You don’t have to be Martha Stewart to turn every day objects into beautiful garden-themed gifts for holiday giving. In fact, these projects are so easy to do that the hardest part may be giving them away, as you will want to keep them for yourself!
GARDENING GLOVES–To make this gift you will need acrylic craft paint (available at any craft store or art supply shop); stencils of flowers, vegetables, or other garden-related items; small paint brushes or sponges; and a pair of white or cream-colored canvas gardening gloves.
Lay the gloves flat on a piece of newspaper. Tape a stencil to the back of the glove, and gently sponge on paint. Or draw floral designs freehand. If applying more than one color, allow the paint to dry between applications of each color. To further personalize the gift, write the recipient’s name on the cuff of each glove.
TOTE BAG–Or add your own personal touches to a fabric tote bag. Again, cream or white is the best color as the design will stand out better. In addition to the bag, you will need stencils, paint for fabric stenciling, and a stencil brush or paint sponge.
Before you begin, hand wash the bag in cool water using a mild detergent. If needed, iron to remove wrinkles. When stenciling, it’s a good idea to work slowly, carefully blotting the brush on a paper towel to avoid drips and smearing while applying paint. Add one color at a time, allowing the paint to dry between applications. When finished, let the bag dry for a week to 10 days.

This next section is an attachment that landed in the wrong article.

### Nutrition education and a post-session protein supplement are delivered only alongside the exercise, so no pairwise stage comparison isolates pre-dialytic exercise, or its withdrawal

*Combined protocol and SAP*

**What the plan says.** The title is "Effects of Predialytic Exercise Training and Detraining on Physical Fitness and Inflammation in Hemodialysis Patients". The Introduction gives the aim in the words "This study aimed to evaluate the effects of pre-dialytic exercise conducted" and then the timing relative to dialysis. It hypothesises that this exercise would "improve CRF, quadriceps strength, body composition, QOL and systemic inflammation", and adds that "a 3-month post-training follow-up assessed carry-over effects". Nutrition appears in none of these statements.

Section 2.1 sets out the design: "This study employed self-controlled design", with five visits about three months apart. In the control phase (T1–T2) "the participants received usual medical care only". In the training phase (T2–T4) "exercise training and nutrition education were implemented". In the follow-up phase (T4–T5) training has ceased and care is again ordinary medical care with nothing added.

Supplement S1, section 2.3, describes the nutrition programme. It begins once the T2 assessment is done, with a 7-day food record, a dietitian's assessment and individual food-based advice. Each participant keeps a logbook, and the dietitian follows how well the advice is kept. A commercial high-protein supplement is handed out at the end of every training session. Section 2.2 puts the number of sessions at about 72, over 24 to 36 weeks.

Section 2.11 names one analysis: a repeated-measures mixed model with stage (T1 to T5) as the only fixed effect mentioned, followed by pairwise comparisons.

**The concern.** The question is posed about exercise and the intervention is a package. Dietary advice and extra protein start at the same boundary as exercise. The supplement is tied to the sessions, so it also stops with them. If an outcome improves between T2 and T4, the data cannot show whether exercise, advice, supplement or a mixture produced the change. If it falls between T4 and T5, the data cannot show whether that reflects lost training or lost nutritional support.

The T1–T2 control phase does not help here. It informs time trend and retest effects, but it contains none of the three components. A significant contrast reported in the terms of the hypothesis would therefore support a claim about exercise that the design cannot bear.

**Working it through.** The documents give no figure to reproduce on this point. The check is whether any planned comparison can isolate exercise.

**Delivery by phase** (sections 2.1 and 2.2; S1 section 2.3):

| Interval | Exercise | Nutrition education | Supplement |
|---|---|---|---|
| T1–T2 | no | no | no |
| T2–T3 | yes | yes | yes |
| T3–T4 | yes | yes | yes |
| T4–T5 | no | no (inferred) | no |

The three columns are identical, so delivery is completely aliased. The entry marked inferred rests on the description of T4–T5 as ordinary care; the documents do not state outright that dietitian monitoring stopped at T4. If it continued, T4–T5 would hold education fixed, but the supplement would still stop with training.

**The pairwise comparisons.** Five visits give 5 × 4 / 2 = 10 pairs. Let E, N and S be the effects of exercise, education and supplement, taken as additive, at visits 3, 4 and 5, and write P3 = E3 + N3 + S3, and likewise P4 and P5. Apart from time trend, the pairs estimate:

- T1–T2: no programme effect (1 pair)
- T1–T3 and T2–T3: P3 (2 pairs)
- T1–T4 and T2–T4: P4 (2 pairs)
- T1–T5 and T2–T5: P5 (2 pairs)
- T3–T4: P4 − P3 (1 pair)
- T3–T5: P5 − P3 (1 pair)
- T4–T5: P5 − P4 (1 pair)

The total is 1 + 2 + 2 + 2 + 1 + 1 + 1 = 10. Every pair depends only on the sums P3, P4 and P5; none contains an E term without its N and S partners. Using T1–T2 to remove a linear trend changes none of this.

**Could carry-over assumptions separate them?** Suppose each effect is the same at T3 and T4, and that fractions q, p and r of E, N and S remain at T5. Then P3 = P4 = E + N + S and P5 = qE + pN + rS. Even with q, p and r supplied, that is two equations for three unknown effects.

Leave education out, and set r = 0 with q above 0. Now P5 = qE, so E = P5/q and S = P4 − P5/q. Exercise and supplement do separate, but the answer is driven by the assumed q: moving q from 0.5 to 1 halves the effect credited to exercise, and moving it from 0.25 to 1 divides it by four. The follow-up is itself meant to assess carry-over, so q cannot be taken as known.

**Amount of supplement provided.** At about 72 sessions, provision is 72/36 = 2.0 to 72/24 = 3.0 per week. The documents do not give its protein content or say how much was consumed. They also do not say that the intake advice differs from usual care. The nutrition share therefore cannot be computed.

Tote bags also can be embroidered or appliquéd. Choose a festive floral design, and don’t forget to work the recipient’s name into the design. For either stenciling, embroidery, or appliqué, it’s best to plan your design on paper first, before you start to work.
Although the tote bag itself makes a wonderful gift, you could fill it with a variety of small garden items, including packets of favorite flower seeds, a pair of hand-decorated garden gloves, a trowel or other hand tool, row markers, and a garden book or blank journal for jotting down garden notes. Or how about a jar of homemade applesauce or blueberry jam? Be sure to add a card with washing instructions: Hand wash in cool water using mild soap.
FLOWER POTS–Decorated clay flower pots make the perfect gift for gardener and non-gardener alike. They can be used for a potted plant or a silk flower centerpiece, or even to hold pens and pencils on an office desk.
You can stencil, decoupage, or cover in mosaic tiles, being as flashy or as subdued in your choice of color scheme as you’d like. But regardless of the decorating method you choose, start with a clean terra-cotta pot.
Lightly sand the outside of the pot with sandpaper, wiping off the dust as you go. If the pot will be used for a plant, brush the inner surface with a water sealant (the kind used for wood) to prevent moisture from seeping through and ruining your designs.
For a stenciled pot, give the outside of the pot two coats of acrylic paint. You may want to paint the rim a different color. Next, tape the stencil to the pot. With a stencil brush, sponge, or foam brush carefully dab on paint.